May 23, 2008 / 12:05 AM / in 9 years

Fox finishes season as most-watched U.S. network

<p>Show judges Paula Abdul, Randy Jackson and Simon Cowell arrive onstage for the finale of "American Idol" at the Nokia Theatre in Los Angeles May 21, 2008. REUTERS/Mario Anzuoni</p>

LOS ANGELES (Reuters) - The Fox network, long a second-tier upstart beside the Big Three U.S. broadcasters, finished the season as undisputed ratings leader for the first time after a year that saw the TV industry battered by a writers’ strike and other woes.

Fox, a unit of News Corp, owes much of its success to the smash hit talent contest “American Idol,” which remains a pop culture phenomenon and the most-watched show on U.S. television despite a second year of softening ratings.

The upset triumph of rock singer David Cook, 25, over 17-year-old teen favorite David Archuleta in Wednesday’s finale drew nearly 32 million U.S. viewers, up 3 percent from last year’s conclusion, Nielsen Media Research reported on Thursday.

The two-hour broadcast was the second-most-watched episode of the show this season, behind only the 33 million-plus viewers who tuned in for the debut of the program’s seventh installment in January.

For the season as a whole, “American Idol” ended its latest run with year-to-year declines in both overall audience and ratings for viewers aged 18 to 49 -- the group most prized by advertisers. In recent weeks, individual episodes also dipped to record ratings lows.

On average, the show tallied about 28.1 million viewers per broadcast this year, compared with 30.8 million at the height of its popularity in 2006 and 30.4 million last year.

It remains to be seen whether “Idol” is in danger of viewer burnout that even the biggest TV hits inevitably face.

GROWING OLDER

In one notable sign of trouble, the show that built Fox into a prime-time powerhouse for young viewers is seeing its audience grow steadily older.

According to Nielsen, the median age of “Idol” viewers has risen to nearly 43 from 34 during the past six years. More than half the audience this year consisted of adults between 35 and 64 years of age.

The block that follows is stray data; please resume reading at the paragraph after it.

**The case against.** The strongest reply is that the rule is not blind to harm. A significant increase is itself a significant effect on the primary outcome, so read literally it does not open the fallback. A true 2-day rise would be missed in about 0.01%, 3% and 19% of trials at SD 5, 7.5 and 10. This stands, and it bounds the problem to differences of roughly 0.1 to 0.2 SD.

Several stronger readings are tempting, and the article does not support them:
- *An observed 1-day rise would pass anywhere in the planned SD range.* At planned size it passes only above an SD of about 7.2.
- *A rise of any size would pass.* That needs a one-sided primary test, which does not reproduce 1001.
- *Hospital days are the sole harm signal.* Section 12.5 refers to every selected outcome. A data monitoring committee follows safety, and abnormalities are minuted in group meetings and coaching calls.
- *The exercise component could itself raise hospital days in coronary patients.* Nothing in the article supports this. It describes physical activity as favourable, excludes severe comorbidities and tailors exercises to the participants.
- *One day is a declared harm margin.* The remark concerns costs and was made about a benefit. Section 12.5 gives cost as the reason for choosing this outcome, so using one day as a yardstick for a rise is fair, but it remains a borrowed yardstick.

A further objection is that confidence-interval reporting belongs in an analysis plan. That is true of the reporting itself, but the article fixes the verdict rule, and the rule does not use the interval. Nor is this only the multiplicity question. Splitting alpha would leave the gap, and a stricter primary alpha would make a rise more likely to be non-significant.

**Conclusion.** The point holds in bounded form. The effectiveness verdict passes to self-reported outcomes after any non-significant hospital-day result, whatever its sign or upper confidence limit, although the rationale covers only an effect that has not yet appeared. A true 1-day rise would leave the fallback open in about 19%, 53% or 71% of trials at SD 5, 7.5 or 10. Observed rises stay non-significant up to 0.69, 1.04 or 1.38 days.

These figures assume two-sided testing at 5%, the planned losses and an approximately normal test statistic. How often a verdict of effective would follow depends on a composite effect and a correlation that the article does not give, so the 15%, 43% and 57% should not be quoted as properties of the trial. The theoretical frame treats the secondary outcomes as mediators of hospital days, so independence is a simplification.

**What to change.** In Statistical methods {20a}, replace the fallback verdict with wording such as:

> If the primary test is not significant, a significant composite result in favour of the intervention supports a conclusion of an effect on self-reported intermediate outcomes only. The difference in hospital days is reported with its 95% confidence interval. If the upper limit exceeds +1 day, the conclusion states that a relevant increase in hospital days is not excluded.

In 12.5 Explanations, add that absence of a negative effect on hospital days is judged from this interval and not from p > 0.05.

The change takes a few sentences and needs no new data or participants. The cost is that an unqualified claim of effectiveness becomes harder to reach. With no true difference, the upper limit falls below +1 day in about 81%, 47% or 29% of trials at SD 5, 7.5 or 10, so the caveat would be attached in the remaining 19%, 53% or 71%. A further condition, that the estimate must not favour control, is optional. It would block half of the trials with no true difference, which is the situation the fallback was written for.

Blender magazine Editor in Chief Joe Levy said the show’s demographic shift was reflected in its roster of guest stars.

“The producers seem to be courting older viewers with guests like Dolly Parton and Andrew Lloyd Webber, who was on the show twice, for God’s sake,” Levy said.

“They’re not forgetting about the kids entirely; they did have Mariah Carey on this year. ... But you also had 59-year old Donna Summer, Bryan Adams, who remembers buying his first six-string in the summer of ‘69, and George Michael, who hasn’t toured in the U.S. in 17 years.”

“Idol” was hardly alone in ratings erosion this year as the broadcast industry faced growing competition from video games, the Internet and cable TV, as well as the popularity of digital video recorders that allow viewers to tape shows and watch them at their leisure.

The TV landscape was made even more rocky by the lack of breakout hits and a 14-week screenwriters’ strike that halted production on prime-time comedies and dramas, forcing networks to run a glut of reruns and reality shows at midseason.

Fox claimed bragging rights for the first time in its two-decade history as the most-watched network in prime time, surpassing longtime leader CBS, and was No. 1 among the 18-to-49 crowd for the fourth straight year.

CBS was No. 2 this season in total viewers and tied with ABC, a unit of the Walt Disney Co, in the 18-49 derby.

The five largest English-language broadcasters -- ABC, CBS, NBC, Fox and the CW -- ended the season down 10 percent collectively among young-adult viewers and 7 percent in overall audience. Fox, which also got a big ratings boost this year from the Super Bowl professional football championship, was the only network to expand its audience year to year.

Editing by Dan Whitcomb and Peter Cooney

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